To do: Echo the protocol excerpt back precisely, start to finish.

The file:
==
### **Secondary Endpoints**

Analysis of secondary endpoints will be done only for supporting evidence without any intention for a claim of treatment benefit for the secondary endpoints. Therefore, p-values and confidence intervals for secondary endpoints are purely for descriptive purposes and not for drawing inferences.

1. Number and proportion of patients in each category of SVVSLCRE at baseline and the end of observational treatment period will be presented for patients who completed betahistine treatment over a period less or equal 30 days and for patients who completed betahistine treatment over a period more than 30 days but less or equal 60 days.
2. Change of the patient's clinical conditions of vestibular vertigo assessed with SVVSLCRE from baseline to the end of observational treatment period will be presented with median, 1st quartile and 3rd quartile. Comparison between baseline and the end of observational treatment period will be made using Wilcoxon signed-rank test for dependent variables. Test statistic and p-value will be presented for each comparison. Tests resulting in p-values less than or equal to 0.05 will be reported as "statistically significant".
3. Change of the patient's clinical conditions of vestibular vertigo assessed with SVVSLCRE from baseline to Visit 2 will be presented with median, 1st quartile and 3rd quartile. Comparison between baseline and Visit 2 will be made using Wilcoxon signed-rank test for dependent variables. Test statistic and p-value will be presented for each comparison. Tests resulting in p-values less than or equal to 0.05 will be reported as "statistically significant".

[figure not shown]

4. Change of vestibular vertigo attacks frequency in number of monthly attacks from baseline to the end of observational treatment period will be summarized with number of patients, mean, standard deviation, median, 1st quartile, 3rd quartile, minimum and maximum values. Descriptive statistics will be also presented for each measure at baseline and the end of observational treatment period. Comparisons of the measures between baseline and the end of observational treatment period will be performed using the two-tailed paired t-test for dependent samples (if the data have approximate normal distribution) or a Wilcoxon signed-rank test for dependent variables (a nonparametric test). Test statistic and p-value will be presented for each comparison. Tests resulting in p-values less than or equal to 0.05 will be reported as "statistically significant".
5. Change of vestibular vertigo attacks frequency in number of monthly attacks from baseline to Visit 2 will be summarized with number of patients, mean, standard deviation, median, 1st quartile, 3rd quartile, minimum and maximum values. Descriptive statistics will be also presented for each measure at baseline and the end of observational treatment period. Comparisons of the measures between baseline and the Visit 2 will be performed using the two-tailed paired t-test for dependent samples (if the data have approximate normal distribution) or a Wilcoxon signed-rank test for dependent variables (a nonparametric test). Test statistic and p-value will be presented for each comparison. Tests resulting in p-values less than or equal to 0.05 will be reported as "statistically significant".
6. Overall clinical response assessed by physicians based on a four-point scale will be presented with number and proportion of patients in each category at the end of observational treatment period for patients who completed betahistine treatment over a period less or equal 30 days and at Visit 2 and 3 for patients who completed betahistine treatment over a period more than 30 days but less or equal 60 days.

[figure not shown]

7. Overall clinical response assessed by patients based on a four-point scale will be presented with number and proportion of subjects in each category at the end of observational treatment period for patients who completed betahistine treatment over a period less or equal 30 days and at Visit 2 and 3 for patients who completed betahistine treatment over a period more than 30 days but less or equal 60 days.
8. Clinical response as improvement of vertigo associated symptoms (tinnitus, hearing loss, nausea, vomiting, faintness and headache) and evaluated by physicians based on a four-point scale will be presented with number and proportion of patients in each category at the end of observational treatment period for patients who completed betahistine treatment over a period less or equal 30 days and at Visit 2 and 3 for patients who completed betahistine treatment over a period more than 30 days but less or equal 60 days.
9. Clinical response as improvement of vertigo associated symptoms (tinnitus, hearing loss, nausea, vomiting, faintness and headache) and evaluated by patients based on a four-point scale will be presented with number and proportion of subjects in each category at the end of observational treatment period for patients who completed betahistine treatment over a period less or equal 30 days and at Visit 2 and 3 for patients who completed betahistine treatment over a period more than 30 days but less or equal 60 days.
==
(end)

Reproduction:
### **Secondary Endpoints**

Analysis of secondary endpoints will be done only for supporting evidence without any intention for a claim of treatment benefit for the secondary endpoints. Therefore, p-values and confidence intervals for secondary endpoints are purely for descriptive purposes and not for drawing inferences.

1. Number and proportion of patients in each category of SVVSLCRE at baseline and the end of observational treatment period will be presented for patients who completed betahistine treatment over a period less or equal 30 days and for patients who completed betahistine treatment over a period more than 30 days but less or equal 60 days.
2. Change of the patient's clinical conditions of vestibular vertigo assessed with SVVSLCRE from baseline to the end of observational treatment period will be presented with median, 1st quartile and 3rd quartile. Comparison between baseline and the end of observational treatment period will be made using Wilcoxon signed-rank test for dependent variables. Test statistic and p-value will be presented for each comparison. Tests resulting in p-values less than or equal to 0.05 will be reported as "statistically significant".
3. Change of the patient's clinical conditions of vestibular vertigo assessed with SVVSLCRE from baseline to Visit 2 will be presented with median, 1st quartile and 3rd quartile. Comparison between baseline and Visit 2 will be made using Wilcoxon signed-rank test for dependent variables. Test statistic and p-value will be presented for each comparison. Tests resulting in p-values less than or equal to 0.05 will be reported as "statistically significant".

[figure not shown]

4. Change of vestibular vertigo attacks frequency in number of monthly attacks from baseline to the end of observational treatment period will be summarized with number of patients, mean, standard deviation, median, 1st quartile, 3rd quartile, minimum and maximum values. Descriptive statistics will be also presented for each measure at baseline and the end of observational treatment period. Comparisons of the measures between baseline and the end of observational treatment period will be performed using the two-tailed paired t-test for dependent samples (if the data have approximate normal distribution) or a Wilcoxon signed-rank test for dependent variables (a nonparametric test). Test statistic and p-value will be presented for each comparison. Tests resulting in p-values less than or equal to 0.05 will be reported as "statistically significant".
5. Change of vestibular vertigo attacks frequency in number of monthly attacks from baseline to Visit 2 will be summarized with number of patients, mean, standard deviation, median, 1st quartile, 3rd quartile, minimum and maximum values. Descriptive statistics will be also presented for each measure at baseline and the end of observational treatment period. Comparisons of the measures between baseline and the Visit 2 will be performed using the two-tailed paired t-test for dependent samples (if the data have approximate normal distribution) or a Wilcoxon signed-rank test for dependent variables (a nonparametric test). Test statistic and p-value will be presented for each comparison. Tests resulting in p-values less than or equal to 0.05 will be reported as "statistically significant".
6. Overall clinical response assessed by physicians based on a four-point scale will be presented with number and proportion of patients in each category at the end of observational treatment period for patients who completed betahistine treatment over a period less or equal 30 days and at Visit 2 and 3 for patients who completed betahistine treatment over a period more than 30 days but less or equal 60 days.

[figure not shown]

7. Overall clinical response assessed by patients based on a four-point scale will be presented with number and proportion of subjects in each category at the end of observational treatment period for patients who completed betahistine treatment over a period less or equal 30 days and at Visit 2 and 3 for patients who completed betahistine treatment over a period more than 30 days but less or equal 60 days.
8. Clinical response as improvement of vertigo associated symptoms (tinnitus, hearing loss, nausea, vomiting, faintness and headache) and evaluated by physicians based on a four-point scale will be presented with number and proportion of patients in each category at the end of observational treatment period for patients who completed betahistine treatment over a period less or equal 30 days and at Visit 2 and 3 for patients who completed betahistine treatment over a period more than 30 days but less or equal 60 days.
9. Clinical response as improvement of vertigo associated symptoms (tinnitus, hearing loss, nausea, vomiting, faintness and headache) and evaluated by patients based on a four-point scale will be presented with number and proportion of subjects in each category at the end of observational treatment period for patients who completed betahistine treatment over a period less or equal 30 days and at Visit 2 and 3 for patients who completed betahistine treatment over a period more than 30 days but less or equal 60 days.